Depression is a mental health disorder characterised by perpetually depressed mood or loss of interest in activities concerning daily life. While the mental condition takes a severe toll on your present, and a persistent anxiety for future, according to a latest study it also casts a long shadow over people's memories of the past. The findings published in journal of Clinical Psychological Science, revealed that instead of glorifying the 'good old days' depression patients share a rather bleak and dejected outlook on to past events. This negative view of the past, arises from a hindsight bias , or a distorted view of the past. The researchers stated that everyone subjects them to a hindsight bias, but this retrospective outlook takes on a very severe and peculiar form in depression.
For the study, the researchers analysed over 100 university students about half of whom suffered from mild to severe depression. The findings revealed that non- depressed people generally tend to show hindsight bias for positive events and not so much for the negative events, people with depression exhibited a reverse pattern, where the 'past' had a crippling effect on their outlook on past and future. The participants were directed to imagine themselves in a host of everyday scenarios with positive or negative outcomes concerning their performance, family, leisure, social and romantic life. The scientists revealed that Hindsight bias includes three core elements - exaggerated perceptions of foresee ability ; inevitability ; and 'memory bias', which is misremembering what we once thought when we know the outcome of something. The findings showed that with increasing depression a specific hindsight bias pattern emerged across - exaggerated foreseeability and inevitability of negative event outcomes, and also a tendency to misremember the original primary expectations from an event in line with negative outcomes.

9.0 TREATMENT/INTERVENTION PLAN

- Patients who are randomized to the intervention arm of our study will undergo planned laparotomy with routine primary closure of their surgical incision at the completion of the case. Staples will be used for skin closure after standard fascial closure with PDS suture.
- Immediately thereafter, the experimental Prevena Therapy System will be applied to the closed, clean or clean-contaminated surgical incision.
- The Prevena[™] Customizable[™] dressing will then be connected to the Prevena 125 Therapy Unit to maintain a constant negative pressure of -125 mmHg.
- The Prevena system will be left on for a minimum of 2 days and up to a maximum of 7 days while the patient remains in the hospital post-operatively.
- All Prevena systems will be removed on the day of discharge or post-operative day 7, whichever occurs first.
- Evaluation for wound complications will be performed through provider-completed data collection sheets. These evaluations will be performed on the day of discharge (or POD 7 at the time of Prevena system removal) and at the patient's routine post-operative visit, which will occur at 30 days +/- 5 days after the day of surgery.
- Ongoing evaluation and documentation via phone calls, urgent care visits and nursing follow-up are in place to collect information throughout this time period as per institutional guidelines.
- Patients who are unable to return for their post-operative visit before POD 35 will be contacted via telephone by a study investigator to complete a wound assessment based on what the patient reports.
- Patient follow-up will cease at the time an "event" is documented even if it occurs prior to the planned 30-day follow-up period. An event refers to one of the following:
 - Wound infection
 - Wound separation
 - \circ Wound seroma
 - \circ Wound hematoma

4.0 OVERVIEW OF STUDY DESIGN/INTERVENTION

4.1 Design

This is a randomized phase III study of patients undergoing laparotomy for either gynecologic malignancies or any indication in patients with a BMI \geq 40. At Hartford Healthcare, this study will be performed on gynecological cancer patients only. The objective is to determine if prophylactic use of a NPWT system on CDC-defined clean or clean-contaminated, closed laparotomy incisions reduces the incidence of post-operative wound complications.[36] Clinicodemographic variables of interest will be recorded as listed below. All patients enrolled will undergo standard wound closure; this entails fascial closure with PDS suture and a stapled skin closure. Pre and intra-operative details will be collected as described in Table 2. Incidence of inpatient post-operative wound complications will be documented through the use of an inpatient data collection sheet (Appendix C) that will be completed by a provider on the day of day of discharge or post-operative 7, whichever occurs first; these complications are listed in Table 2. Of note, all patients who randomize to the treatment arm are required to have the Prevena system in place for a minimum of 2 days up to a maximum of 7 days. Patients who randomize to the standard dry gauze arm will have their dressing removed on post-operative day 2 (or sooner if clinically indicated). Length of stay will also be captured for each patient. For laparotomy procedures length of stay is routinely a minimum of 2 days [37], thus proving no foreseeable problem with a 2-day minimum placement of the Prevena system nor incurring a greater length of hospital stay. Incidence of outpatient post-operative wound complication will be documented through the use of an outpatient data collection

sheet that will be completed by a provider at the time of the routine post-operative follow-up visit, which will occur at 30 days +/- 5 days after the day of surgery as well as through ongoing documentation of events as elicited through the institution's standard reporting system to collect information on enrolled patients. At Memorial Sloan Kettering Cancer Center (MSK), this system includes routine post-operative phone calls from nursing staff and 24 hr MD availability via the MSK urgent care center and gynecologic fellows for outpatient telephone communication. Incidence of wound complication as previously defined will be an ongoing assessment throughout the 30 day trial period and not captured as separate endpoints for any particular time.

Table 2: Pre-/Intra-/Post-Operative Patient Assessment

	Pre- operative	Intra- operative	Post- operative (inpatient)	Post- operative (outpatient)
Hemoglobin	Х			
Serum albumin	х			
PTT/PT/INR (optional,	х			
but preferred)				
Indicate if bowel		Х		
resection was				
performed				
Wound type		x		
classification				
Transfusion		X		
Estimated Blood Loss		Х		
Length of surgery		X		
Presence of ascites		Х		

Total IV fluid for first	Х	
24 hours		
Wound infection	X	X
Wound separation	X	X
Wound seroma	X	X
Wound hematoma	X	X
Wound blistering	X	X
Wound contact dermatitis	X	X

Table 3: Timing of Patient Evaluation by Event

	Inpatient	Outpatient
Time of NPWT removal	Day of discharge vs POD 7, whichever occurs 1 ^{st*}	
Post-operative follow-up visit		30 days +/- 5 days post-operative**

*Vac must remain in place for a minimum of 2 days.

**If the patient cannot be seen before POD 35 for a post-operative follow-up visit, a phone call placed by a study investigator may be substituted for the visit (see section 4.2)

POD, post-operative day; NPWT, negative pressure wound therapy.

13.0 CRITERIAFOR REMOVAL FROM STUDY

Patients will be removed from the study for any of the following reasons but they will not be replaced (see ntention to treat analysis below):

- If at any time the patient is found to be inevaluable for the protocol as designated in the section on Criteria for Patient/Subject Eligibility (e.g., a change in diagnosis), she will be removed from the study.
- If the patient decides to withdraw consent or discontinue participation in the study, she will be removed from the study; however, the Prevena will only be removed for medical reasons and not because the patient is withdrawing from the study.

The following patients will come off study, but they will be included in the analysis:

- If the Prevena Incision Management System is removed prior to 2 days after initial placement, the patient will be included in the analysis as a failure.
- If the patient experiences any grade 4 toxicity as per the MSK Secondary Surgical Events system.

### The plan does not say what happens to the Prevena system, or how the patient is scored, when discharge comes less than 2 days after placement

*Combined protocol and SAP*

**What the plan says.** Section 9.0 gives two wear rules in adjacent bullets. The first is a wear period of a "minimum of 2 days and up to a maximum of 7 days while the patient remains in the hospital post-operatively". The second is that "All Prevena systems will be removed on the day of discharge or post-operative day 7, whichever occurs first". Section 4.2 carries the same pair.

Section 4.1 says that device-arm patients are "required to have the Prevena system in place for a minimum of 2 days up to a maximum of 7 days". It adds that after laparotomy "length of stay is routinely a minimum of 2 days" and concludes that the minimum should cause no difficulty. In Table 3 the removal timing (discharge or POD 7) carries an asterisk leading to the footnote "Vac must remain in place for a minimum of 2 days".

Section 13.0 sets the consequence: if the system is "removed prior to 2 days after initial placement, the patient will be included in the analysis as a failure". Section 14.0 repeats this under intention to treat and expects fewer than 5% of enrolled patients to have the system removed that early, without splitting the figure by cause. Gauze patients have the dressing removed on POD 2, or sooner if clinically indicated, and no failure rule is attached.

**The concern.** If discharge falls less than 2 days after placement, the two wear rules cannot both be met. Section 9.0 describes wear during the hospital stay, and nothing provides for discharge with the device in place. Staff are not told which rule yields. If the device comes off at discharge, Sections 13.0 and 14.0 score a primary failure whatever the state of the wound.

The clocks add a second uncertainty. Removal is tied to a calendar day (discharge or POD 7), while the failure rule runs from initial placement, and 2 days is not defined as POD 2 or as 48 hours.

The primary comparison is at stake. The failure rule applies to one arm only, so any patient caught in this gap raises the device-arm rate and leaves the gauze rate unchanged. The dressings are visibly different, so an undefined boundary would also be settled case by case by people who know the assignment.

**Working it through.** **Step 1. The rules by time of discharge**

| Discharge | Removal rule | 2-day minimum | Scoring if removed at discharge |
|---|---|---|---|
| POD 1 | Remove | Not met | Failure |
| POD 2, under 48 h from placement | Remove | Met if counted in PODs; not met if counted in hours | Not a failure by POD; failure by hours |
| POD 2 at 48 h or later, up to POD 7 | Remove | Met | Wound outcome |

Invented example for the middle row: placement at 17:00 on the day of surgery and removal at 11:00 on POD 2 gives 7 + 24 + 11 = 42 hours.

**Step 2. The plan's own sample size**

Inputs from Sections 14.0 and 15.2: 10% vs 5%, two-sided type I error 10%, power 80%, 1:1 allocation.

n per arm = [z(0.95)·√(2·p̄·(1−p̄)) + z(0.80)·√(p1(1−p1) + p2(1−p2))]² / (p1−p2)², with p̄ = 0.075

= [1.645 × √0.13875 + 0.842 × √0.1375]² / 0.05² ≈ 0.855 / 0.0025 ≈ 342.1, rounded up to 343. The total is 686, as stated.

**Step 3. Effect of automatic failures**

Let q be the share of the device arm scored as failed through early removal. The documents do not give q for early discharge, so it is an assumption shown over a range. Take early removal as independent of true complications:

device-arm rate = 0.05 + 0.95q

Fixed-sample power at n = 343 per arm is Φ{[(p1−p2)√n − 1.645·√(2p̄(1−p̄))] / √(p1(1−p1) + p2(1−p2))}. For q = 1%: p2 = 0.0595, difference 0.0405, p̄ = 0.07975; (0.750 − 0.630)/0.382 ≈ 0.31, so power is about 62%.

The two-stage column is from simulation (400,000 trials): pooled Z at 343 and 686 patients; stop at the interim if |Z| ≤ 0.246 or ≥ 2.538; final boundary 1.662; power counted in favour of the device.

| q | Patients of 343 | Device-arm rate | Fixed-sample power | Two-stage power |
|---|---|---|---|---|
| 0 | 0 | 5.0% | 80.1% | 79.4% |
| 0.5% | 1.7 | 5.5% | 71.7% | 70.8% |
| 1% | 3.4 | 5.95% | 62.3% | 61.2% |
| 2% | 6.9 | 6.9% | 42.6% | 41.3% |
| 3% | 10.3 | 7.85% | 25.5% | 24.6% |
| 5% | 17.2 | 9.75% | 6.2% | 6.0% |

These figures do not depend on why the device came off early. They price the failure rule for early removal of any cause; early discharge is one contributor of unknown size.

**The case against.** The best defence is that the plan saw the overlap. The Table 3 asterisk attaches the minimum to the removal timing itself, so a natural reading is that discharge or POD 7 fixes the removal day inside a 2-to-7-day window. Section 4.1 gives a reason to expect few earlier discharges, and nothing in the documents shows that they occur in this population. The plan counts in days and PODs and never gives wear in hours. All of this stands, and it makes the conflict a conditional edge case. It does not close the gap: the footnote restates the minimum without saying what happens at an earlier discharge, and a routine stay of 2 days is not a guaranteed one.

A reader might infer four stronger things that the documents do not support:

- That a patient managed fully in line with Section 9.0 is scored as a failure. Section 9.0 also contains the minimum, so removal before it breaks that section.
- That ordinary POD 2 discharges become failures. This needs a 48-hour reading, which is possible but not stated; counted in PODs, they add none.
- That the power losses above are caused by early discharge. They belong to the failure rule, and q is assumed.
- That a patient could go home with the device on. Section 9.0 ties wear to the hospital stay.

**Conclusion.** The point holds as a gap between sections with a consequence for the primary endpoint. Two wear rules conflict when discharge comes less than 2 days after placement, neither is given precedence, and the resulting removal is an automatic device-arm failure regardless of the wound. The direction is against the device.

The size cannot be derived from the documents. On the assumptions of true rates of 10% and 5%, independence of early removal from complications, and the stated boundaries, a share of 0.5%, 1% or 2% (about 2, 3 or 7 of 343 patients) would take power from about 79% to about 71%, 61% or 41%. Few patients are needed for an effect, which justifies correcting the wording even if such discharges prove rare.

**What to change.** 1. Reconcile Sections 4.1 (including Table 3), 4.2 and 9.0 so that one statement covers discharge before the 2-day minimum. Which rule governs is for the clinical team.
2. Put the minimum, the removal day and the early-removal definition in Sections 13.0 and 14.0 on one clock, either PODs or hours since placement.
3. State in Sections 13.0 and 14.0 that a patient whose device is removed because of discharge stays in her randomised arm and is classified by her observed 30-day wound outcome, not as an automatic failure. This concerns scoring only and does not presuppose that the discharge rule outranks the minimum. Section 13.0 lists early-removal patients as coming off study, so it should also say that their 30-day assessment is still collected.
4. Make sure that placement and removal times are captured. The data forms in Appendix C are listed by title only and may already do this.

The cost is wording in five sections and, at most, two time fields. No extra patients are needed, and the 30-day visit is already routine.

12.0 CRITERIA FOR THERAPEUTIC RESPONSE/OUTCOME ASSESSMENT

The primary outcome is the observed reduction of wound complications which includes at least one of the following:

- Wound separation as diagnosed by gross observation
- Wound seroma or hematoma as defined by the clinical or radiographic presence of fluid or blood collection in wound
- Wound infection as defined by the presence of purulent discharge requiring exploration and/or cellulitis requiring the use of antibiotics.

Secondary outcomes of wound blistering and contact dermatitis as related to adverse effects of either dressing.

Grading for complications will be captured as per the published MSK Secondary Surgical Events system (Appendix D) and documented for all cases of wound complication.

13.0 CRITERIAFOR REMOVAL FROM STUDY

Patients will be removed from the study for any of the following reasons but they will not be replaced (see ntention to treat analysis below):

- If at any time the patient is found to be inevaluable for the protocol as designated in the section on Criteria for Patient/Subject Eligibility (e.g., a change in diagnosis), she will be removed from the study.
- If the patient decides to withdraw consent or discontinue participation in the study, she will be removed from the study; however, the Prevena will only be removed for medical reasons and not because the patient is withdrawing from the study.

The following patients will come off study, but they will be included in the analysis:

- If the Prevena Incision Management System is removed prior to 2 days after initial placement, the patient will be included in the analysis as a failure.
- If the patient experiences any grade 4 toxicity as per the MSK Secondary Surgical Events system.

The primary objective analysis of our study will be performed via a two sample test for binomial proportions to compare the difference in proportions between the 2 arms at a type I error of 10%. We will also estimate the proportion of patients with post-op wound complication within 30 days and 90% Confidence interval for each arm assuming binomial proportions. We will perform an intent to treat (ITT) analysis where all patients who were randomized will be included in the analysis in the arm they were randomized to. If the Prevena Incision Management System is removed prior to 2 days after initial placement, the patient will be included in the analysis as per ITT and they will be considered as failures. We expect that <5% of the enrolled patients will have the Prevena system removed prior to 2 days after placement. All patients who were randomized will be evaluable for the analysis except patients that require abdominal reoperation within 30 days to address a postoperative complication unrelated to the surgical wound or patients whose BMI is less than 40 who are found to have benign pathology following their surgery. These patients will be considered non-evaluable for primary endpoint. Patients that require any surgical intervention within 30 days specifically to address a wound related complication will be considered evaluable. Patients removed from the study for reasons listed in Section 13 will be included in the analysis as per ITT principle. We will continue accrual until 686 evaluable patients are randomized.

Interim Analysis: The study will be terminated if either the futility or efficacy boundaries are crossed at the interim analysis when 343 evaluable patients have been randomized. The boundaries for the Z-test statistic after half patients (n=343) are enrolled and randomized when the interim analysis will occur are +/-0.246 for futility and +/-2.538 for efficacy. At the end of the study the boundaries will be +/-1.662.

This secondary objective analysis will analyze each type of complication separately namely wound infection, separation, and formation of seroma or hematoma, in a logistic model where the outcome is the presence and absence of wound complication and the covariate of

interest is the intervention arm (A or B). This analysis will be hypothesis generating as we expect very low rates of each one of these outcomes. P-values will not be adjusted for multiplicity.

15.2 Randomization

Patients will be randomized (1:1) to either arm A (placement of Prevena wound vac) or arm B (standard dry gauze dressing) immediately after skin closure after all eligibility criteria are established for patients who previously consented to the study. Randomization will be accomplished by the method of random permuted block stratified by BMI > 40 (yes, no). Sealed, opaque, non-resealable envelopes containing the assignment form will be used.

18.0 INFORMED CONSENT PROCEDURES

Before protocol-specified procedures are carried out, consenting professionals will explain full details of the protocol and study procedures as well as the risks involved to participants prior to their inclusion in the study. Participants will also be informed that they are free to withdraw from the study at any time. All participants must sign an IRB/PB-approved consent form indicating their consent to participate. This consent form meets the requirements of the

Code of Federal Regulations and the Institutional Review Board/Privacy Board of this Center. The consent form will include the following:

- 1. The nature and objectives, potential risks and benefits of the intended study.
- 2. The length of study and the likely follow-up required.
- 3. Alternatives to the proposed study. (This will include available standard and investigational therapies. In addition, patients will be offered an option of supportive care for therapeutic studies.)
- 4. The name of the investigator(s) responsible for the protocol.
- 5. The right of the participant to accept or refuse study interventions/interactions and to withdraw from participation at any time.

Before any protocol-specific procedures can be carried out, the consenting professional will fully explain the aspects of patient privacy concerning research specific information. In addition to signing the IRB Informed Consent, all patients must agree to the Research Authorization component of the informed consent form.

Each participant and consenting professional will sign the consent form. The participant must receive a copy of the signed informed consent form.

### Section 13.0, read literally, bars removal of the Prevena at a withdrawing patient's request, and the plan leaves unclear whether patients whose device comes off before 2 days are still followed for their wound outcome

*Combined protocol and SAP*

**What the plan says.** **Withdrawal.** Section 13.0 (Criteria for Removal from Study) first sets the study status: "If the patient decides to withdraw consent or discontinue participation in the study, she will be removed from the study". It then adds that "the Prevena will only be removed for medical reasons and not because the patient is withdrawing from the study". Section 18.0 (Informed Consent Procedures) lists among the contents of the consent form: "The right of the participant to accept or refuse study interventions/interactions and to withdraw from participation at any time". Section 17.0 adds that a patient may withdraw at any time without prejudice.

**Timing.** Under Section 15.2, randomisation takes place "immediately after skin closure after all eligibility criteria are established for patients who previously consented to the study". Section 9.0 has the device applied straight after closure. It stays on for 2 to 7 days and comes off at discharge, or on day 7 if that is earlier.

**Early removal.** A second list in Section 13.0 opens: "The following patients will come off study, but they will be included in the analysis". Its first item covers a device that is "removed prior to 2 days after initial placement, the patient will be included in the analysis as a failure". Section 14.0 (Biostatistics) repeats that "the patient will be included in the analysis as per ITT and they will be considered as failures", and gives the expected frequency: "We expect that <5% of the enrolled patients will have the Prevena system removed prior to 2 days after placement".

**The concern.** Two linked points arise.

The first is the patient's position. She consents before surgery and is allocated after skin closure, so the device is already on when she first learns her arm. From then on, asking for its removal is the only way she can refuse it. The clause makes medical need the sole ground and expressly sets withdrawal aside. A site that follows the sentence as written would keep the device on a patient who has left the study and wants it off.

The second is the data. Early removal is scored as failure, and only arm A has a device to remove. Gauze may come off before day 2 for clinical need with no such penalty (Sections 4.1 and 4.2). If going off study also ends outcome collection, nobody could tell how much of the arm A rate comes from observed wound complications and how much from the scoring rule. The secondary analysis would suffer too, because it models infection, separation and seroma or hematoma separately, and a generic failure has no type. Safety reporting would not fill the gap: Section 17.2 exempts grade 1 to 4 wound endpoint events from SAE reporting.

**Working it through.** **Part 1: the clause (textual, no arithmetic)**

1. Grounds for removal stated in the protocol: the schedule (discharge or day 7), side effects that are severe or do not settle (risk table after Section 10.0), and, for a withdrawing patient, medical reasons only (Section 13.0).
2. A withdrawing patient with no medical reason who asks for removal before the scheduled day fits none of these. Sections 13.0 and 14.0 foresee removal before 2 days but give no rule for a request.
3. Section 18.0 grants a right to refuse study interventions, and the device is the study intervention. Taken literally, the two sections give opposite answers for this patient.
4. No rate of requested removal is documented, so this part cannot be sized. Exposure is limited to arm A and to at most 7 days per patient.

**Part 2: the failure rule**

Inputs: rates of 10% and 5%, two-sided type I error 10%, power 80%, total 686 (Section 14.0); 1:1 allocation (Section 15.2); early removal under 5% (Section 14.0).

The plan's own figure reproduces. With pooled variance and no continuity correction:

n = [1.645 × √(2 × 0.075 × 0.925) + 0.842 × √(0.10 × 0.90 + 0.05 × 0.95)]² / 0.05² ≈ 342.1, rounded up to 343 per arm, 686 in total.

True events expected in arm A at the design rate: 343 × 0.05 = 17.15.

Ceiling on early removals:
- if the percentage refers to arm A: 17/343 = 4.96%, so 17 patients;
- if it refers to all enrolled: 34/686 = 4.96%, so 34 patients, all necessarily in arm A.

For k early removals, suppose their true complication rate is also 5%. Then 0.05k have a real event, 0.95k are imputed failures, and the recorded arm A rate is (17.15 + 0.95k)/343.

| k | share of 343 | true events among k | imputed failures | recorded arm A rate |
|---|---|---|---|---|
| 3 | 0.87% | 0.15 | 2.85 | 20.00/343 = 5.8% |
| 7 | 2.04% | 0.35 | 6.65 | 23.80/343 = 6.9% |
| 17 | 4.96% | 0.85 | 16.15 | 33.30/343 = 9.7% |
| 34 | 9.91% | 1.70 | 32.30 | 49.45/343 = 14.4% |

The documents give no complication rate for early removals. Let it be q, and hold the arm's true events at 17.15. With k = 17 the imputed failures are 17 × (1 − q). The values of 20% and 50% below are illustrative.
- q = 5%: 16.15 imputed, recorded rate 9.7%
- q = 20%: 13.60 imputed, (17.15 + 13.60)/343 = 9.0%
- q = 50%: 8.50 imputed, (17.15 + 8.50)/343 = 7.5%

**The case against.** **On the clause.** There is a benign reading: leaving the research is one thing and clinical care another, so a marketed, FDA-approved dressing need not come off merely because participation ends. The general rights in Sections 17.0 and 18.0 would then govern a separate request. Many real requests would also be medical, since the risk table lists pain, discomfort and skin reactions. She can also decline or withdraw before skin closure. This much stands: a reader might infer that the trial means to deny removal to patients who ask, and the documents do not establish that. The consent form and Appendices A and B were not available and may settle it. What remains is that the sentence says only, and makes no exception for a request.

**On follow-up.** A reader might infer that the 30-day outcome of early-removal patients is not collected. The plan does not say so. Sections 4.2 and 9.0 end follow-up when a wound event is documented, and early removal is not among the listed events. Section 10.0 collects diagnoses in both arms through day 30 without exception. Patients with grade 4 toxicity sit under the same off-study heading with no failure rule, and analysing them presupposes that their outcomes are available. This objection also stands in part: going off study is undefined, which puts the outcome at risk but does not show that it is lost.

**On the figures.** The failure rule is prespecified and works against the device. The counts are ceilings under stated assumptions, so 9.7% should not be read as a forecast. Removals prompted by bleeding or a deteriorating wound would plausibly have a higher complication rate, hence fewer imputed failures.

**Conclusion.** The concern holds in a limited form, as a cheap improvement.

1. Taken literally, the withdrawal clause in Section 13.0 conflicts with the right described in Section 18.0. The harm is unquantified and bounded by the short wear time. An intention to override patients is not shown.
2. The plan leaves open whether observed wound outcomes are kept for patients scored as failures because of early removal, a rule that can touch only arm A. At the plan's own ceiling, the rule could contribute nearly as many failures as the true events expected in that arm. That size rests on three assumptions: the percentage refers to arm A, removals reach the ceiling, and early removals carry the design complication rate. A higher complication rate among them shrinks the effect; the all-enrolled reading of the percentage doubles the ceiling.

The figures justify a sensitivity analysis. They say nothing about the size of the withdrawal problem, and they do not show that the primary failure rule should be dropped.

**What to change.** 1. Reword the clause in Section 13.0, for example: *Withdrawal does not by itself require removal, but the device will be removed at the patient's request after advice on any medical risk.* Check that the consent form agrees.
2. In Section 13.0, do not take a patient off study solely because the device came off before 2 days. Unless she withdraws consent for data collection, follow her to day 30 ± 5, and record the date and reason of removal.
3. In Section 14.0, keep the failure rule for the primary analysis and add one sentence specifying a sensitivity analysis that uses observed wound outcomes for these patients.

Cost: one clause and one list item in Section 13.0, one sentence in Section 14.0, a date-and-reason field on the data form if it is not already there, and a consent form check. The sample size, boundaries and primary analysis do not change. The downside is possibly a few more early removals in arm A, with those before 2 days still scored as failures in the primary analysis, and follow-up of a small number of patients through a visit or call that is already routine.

The researchers also explained that people with depression struggle to control negative feelings and hindsight bias, which for other people is easier to cope. While a round of anti-depressants, meditation and counselling goes into treating depression, mild deprerssion can also be treated with these foods.
Ashwagandha is said to relieve stress and anxiety which are the two common symptoms of depression. It contains active compounds like steroidal lactones, saponins, alkaloids and withanolides that provide antidepressant and anti-inflammatory properties. It also helps restore the normal physiological functioning.
Brahmi is a small perennial herb that has a long standing reputation of curing stress. Brahmi plays a role of adaptogen that means it helps the body to adapt to new or stressful situations. It also increases the serotonin levels in the brain that keep the mind calm.
3. Complex carbs
Bangalore- based nutritionist, Dr. Anju Sood suggests that you should add more complex carbs (good carbs from whole grains, brown rice and vegetables) to your diet to fight depression. By limiting carbohydrates, your brain may not be able to produce enough of the feel-good brain chemicals, such as serotonin and you may also feel very lethargic.
4. Protein rich foods
"Protein rich foods are known to boost alertness. Some of them contain an amino acid called tryptophan which helps your body make the mood boosting brain chemical, serotonin. For vegetarians peas, beans, soya, lentils and paneer are good sources of protein and non-vegetarians should opt for lean meat and eggs," says Dr. Anju Sood.
5. Water and fluids
A balanced diet packed with fluids like green tea, buttermilk, Nimbu Paani and even milk can be effective. Milk has a soothing effect on the brain. You can make a quick banana milk shake or smoothie also to battle mood swings. Dr. Simran Saini from Fortis hospital adds, "I ask my patients to drink a lot of water. You should also have a glass of lemon water daily."